Two classic musicals, Annie (1977-1983) and Evita (1979-1983), return to Broadway this season. Since their original Broadway runs, both musicals have been frequently performed by local and regional repertory companies, community theaters, colleges, and high schools.
Popular poet James Whitcomb Riley issued “Little Orphant Annie” in 1885. It must have remained popular for some time, because Harold Gray based his popular newspaper cartoon strip Little Orphan Annie on it. The strip debuted in 1924 and, according to a poll in Fortune, was the most popular strip by 1937. Like Al Capp with his Li’l Abner,, Gray used the strip to comment on current events. Gray died in 1968, but the strip survived until 2010.
During Gray’s lifetime, Little Orphan Annie inspired a number of other works, including a radio show in 1930 and movies in 1932 and 1938. Annie opened on Broadway less than a decade after Gray’s death. Given the length of time required from original conception of a musical until it reaches Broadway, Gray’s own work must have been fresh on the minds of everyone involved. Thomas Meehan wrote the book for the musical, Charles Strouse the music, and Martin Charnin the lyrics.
The story takes place in the 1930s against the backdrop of the New Deal. Eleven-year-old Annie, hoping that her parents are still alive, manages to escape from an orphanage run by Miss Hannigan, who hates orphans. Eventually she winds up as the Christmas guest of “Daddy” Warbucks, who at first is not pleased to have her around. Soon enough, they come to like each other and he promises to help her find her parents.
Annie sings on the radio twice, once at the insistence of President Roosevelt himself. On the first occasion, Warbucks announces a $50,000 reward to her parents if they come forward. That get’s Miss Hannigan’s brother and girlfriend plotting to claim to be her parents in order to claim the money. Roosevelt and his Secret Service come to the rescue, identifying Annie’s real parents, who died when she was still a baby. The Secret Service arrests the imposters and Miss Hannigan and everyone sings the praises of Roosevelt’s New Deal.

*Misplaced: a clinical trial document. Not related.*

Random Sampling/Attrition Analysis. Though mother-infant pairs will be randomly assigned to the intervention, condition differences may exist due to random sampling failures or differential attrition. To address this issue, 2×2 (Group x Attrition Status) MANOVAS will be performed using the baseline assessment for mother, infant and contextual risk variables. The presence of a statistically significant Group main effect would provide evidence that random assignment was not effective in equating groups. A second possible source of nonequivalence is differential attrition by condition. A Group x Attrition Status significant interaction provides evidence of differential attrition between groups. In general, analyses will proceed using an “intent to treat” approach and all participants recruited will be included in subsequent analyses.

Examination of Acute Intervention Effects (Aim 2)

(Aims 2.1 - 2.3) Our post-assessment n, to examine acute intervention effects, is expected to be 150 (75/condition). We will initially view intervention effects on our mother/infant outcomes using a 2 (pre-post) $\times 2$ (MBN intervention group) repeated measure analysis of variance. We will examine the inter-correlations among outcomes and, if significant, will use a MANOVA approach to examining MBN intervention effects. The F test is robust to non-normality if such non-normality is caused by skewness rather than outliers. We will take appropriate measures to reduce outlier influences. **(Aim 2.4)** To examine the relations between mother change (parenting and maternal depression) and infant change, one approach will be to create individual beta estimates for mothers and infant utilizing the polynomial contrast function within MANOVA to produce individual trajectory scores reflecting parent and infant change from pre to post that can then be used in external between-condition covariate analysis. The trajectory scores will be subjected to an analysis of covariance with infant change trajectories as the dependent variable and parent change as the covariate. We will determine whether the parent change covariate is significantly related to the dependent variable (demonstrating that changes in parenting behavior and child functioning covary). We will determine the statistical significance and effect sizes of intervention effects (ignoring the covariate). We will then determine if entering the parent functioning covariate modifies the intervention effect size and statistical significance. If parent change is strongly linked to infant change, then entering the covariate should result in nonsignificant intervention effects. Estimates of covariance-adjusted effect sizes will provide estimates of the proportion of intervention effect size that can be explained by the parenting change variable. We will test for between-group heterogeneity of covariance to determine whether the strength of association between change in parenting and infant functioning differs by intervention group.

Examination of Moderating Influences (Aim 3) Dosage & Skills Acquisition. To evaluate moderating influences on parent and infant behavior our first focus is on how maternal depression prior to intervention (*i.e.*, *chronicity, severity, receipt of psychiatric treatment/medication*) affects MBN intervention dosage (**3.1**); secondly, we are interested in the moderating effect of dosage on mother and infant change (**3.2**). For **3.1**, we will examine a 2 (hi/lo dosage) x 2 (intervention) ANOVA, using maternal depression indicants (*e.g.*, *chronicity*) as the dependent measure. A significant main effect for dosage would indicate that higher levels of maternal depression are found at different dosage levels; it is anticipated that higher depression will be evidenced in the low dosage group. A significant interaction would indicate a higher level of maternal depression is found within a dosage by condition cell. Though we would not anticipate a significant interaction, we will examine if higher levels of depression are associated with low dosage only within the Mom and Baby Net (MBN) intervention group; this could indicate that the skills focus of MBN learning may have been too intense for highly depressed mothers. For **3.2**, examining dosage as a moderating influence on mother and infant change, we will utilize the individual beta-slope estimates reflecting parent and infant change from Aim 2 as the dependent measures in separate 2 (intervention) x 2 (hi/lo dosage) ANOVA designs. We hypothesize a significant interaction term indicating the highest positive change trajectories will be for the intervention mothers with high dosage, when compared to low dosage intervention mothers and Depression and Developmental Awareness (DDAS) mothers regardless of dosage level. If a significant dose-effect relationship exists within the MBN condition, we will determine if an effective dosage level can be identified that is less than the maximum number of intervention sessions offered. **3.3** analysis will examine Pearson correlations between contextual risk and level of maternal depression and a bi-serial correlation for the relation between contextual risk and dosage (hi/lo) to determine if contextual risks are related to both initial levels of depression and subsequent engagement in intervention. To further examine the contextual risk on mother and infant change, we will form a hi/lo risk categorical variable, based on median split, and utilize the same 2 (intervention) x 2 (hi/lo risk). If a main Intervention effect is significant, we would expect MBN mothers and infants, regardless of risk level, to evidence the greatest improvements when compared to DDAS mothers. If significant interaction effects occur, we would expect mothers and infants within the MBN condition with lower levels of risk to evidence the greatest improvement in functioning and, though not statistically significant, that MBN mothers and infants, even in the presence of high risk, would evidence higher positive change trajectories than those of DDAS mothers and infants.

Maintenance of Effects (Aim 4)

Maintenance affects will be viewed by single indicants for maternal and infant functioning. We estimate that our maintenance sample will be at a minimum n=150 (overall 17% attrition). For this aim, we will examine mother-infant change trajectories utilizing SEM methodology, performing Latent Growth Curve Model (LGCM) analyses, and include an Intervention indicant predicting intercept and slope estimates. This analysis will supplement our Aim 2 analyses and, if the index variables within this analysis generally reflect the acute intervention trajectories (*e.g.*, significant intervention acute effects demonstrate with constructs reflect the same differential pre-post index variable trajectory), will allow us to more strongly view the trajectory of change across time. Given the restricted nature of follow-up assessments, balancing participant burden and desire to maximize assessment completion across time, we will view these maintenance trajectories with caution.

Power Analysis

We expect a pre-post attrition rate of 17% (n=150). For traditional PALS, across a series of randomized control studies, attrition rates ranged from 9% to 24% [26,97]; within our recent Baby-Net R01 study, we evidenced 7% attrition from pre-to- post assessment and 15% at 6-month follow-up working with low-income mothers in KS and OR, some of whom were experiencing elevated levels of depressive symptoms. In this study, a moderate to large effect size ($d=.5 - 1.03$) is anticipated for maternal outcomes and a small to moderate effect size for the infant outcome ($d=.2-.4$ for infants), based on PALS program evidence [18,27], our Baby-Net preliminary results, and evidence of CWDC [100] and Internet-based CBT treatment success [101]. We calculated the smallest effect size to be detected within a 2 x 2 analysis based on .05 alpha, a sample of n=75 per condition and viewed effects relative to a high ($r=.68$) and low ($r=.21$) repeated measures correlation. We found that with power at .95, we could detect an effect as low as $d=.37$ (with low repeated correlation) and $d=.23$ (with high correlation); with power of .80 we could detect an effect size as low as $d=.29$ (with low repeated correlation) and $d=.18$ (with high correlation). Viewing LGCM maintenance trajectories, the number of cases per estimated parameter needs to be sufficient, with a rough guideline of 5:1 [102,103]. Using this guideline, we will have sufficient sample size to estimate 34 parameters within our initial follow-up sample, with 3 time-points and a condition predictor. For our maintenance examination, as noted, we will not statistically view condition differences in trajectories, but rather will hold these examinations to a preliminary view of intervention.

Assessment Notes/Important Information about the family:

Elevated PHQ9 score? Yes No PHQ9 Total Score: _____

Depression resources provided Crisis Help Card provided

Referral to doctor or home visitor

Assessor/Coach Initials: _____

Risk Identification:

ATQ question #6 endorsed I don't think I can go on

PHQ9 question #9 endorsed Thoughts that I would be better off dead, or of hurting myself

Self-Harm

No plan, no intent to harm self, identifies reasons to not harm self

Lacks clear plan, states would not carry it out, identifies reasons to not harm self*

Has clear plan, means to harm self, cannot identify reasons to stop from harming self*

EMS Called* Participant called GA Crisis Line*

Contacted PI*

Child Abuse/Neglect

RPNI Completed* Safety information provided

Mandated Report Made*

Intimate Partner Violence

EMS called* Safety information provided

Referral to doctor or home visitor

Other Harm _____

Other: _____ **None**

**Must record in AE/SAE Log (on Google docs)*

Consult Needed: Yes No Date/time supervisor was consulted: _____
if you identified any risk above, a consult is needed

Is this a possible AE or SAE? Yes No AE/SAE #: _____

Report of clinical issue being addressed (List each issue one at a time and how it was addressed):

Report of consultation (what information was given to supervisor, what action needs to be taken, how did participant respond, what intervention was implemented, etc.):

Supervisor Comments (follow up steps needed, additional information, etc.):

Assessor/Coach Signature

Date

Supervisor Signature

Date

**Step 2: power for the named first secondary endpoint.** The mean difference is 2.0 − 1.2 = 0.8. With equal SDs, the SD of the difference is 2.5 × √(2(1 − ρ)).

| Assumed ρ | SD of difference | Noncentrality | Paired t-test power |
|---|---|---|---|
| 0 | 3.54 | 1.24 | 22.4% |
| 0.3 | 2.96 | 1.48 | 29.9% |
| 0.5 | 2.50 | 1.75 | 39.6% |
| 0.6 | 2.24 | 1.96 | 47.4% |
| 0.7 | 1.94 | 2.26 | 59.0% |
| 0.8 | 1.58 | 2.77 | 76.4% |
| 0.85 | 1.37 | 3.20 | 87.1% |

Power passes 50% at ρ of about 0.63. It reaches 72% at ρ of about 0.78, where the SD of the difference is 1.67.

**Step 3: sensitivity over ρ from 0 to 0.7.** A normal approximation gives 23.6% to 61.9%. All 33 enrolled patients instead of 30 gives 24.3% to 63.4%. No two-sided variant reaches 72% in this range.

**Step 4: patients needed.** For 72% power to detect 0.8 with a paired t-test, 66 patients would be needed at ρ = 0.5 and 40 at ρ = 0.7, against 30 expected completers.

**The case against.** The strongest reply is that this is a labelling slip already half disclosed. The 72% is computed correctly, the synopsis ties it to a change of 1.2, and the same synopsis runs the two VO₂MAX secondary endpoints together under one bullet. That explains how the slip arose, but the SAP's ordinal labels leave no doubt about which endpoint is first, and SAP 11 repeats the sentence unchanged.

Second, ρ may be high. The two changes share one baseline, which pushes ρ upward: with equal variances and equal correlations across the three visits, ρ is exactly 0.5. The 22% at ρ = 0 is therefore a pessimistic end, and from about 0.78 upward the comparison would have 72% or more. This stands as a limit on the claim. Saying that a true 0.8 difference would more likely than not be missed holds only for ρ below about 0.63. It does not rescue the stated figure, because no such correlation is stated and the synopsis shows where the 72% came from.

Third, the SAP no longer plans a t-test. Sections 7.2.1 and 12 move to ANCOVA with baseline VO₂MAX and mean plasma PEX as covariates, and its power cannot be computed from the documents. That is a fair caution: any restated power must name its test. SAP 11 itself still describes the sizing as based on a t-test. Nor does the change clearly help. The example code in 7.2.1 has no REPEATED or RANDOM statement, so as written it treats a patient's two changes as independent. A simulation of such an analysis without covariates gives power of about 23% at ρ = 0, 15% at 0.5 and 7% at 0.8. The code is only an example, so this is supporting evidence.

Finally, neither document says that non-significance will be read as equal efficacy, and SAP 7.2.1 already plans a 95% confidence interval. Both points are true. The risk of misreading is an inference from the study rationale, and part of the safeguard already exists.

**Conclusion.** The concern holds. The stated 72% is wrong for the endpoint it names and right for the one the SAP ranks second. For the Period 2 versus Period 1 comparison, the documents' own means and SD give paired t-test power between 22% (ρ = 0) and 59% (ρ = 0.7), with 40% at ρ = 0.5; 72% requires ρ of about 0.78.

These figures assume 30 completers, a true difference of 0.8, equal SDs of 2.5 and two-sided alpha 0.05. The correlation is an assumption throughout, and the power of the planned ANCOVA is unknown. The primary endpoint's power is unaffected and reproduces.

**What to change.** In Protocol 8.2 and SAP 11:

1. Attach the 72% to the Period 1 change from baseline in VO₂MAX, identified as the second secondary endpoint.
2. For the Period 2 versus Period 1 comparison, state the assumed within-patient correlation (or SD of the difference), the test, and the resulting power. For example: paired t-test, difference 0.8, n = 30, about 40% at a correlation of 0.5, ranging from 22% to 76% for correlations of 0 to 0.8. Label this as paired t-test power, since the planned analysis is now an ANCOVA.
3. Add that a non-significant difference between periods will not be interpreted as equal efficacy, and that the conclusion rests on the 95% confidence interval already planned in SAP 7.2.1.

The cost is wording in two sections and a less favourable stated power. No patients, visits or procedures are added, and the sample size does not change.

Among the songs in the show, “Tomorrow” and “It’s the Hard-Knock Life” remain the most popular. Here’s a video of “Tomorrow” from the soundtrack of the 1999 Disney movie, with stills from various professional stage productions from 1977 to 2006.
Annie (Original 1977 Broadway Cast)
Lyricist Tim Rice heard a radio play about Eva Peron, former Argentine First Lady, in 1972. Shortly afterward, he saw a TV film about her and thought she would be an interesting subject for a musical. In fact, he became so fascinated that he traveled to Buenos Aires to learn as much about her as he could.
Rice had already worked with Andrew Lloyd Webber on Joseph and the Amazing Technicolor Dreamcoat and Jesus Christ Superstar and tried to interest Lloyd Webber in another collaboration. At first, Lloyd Webber rejected it in favor of a project with a different partner. When that flopped, he returned to Rice and began working on what later became Evita.